time. These practitioners want to build the most successful practice ever by
achieving something that has never been done before. They want to deliver
excellent quality eye care with great customer service and do it all at a low
The truth is you simply can't do it all. Many businesses of all kinds have
tried, but it just doesn't work. Successful practices must decide if they want
to be a low price leader or if they want to provide outstanding quality. Which
one do you think is a better strategy for an independent private practice? It's
really a pretty easy question when one looks at the other companies involved in
providing low cost eye care. I would want to focus on the opposite end of the
spectrum rather than compete with them.
Even more common than choosing the wrong market strategy is choosing no strategy
at all. Many eye care practitioners simply never think about strategy and that
leads them to occupy the large mass in the middle. This is the 80% of all
practices that are not at the high end of quality and fees and not at the low
end of price, but are somewhere in between. This is not a good place to be
because there is no competitive advantage there.
While it makes perfect sense to pick the high quality-high fee philosophy, I
always hear from doctors who say their local economy won't support that kind of
practice. Of course, fee levels are relative to the local market, but I have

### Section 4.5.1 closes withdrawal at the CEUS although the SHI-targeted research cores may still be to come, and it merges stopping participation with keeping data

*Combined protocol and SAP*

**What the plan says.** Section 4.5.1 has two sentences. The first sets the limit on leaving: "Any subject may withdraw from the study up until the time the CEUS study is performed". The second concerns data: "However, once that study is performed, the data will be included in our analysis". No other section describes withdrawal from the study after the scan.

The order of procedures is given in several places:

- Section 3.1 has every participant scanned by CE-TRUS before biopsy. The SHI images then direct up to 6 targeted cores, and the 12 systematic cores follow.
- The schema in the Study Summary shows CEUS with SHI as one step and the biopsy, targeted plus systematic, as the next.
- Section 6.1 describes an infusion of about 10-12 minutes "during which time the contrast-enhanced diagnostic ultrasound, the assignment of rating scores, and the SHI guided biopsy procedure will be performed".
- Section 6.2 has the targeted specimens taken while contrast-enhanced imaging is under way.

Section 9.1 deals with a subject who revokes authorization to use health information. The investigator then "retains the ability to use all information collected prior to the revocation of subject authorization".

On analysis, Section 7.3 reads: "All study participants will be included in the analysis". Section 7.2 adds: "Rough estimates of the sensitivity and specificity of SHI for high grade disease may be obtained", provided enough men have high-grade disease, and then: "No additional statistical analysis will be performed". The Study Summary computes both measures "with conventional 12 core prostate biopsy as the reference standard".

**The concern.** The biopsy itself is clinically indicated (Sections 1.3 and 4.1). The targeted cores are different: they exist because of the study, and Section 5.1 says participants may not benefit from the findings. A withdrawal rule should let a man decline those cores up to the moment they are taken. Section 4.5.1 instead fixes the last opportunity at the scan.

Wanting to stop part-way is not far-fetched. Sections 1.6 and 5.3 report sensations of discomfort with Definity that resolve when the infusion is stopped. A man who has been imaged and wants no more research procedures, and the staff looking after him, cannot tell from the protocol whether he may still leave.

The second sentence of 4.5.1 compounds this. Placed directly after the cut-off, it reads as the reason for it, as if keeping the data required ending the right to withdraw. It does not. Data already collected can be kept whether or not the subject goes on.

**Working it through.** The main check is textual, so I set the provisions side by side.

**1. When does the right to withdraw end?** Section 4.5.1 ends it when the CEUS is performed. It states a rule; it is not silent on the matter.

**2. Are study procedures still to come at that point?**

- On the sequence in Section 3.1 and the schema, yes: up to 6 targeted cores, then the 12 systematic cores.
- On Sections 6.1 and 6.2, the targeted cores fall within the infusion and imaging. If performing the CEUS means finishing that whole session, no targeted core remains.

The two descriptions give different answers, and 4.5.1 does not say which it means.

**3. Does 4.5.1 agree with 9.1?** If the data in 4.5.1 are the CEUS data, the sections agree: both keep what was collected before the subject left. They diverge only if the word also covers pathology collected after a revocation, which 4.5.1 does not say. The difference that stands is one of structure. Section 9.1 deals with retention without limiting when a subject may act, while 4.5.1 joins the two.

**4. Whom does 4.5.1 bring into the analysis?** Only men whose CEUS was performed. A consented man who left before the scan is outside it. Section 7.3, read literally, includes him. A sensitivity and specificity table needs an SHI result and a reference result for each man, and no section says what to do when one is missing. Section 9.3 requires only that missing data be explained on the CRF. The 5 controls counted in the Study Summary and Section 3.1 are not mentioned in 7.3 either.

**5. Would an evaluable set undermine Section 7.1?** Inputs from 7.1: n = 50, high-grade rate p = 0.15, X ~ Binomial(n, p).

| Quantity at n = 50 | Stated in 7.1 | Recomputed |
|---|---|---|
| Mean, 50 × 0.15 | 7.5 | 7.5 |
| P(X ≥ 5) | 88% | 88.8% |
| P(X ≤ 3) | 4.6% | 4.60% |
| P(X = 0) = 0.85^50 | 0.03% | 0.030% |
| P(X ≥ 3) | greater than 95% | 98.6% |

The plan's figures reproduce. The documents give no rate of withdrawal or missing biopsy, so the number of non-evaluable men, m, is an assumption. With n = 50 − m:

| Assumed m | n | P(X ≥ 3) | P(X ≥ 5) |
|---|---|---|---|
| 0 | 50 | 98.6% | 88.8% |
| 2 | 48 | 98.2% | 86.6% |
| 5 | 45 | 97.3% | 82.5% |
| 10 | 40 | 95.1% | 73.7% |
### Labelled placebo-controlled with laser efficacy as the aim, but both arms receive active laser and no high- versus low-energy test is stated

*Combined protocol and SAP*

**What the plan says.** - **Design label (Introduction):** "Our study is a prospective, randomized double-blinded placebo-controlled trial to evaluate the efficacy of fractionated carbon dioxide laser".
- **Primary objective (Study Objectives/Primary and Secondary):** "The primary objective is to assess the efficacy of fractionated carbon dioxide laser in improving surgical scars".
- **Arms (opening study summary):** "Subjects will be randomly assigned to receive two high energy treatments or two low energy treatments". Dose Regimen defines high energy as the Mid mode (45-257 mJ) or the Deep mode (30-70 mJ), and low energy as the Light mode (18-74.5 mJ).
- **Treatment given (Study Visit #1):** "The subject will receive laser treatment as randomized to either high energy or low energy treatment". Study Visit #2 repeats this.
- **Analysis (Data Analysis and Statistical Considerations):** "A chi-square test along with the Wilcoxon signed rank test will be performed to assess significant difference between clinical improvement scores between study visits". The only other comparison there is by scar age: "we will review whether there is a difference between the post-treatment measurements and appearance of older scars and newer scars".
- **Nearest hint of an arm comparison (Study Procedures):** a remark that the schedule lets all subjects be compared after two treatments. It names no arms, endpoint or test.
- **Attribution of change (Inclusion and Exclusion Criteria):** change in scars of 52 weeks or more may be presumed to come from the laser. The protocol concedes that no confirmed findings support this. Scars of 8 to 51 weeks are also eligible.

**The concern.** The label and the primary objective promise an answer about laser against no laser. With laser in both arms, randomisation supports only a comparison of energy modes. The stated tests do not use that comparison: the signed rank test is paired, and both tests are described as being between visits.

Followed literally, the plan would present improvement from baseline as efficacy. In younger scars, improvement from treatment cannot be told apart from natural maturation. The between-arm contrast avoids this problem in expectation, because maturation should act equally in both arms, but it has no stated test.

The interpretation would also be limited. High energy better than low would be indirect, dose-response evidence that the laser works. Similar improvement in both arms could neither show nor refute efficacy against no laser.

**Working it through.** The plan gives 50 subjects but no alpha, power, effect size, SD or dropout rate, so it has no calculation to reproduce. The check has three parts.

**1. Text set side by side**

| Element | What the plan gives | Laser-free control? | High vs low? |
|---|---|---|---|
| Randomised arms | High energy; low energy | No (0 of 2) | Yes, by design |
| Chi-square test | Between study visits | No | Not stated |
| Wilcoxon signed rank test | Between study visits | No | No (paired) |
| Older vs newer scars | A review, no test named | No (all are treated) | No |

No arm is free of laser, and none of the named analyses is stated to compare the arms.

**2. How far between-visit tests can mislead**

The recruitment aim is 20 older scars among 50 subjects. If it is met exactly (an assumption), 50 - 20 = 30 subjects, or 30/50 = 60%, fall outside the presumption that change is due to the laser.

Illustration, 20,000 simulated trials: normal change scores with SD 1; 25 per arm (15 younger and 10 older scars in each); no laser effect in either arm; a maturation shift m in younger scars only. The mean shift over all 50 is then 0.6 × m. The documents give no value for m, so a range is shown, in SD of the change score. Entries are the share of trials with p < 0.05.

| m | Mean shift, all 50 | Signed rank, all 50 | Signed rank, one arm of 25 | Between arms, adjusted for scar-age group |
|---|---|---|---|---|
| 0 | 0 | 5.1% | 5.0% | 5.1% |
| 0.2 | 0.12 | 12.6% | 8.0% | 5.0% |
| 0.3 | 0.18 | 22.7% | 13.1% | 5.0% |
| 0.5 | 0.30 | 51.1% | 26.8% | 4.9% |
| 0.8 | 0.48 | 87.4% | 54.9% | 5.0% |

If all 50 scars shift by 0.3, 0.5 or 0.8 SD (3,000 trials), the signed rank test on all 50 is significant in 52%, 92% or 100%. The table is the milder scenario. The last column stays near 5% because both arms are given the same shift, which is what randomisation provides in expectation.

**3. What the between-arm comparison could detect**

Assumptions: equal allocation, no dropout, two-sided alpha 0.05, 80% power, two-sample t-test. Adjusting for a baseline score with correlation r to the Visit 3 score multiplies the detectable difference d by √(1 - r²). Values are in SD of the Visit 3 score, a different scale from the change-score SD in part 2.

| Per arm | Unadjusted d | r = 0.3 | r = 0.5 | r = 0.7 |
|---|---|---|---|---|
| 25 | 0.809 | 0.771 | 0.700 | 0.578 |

found that there is demand for the highest quality and service in every market
and people will happily pay for it. It may take some experimentation to find the
highest level that will be successful in any market, but I would not presume to
guess at it or give up without trying.
I believe that high fee practices must provide good value. Consumers feel like
they receive a good value when they get a fair return for what they pay. A good
value is not defined as low price. Many people stay at a Ritz-Carlton hotel or
buy a Lexus automobile and feel they got a great value. We offer good value in
eye care by providing truly excellent service, advanced technology and superior
No discussion of fees would be complete without acknowledging that raising fees
has virtually no effect in a practice that is dominated by vision plans. That is
true to a point, but even these vision plan practices have some component of
private pay patients. And let's also remember that patients with vision plans
can and will purchase some non-covered services and products. Additionally, we
all see cases that can and should be billed to major medical plans. So I don't
accept the notion that raising fees will have no effect. Besides, if raising
fees would really make no difference due to extensive vision plan participation,
then why not go ahead and raise them? The vision plans don't care what you
Best wishes for continued success,
Neil B. Gailmard, OD, MBA, FAAO
Editor, Optometric Management Tip of the Week
Dr. Gailmard's new book, Practice Management in Optometry: A Blueprint for Success Based on the Optometric Management Tip of the Week, is now available on Amazon.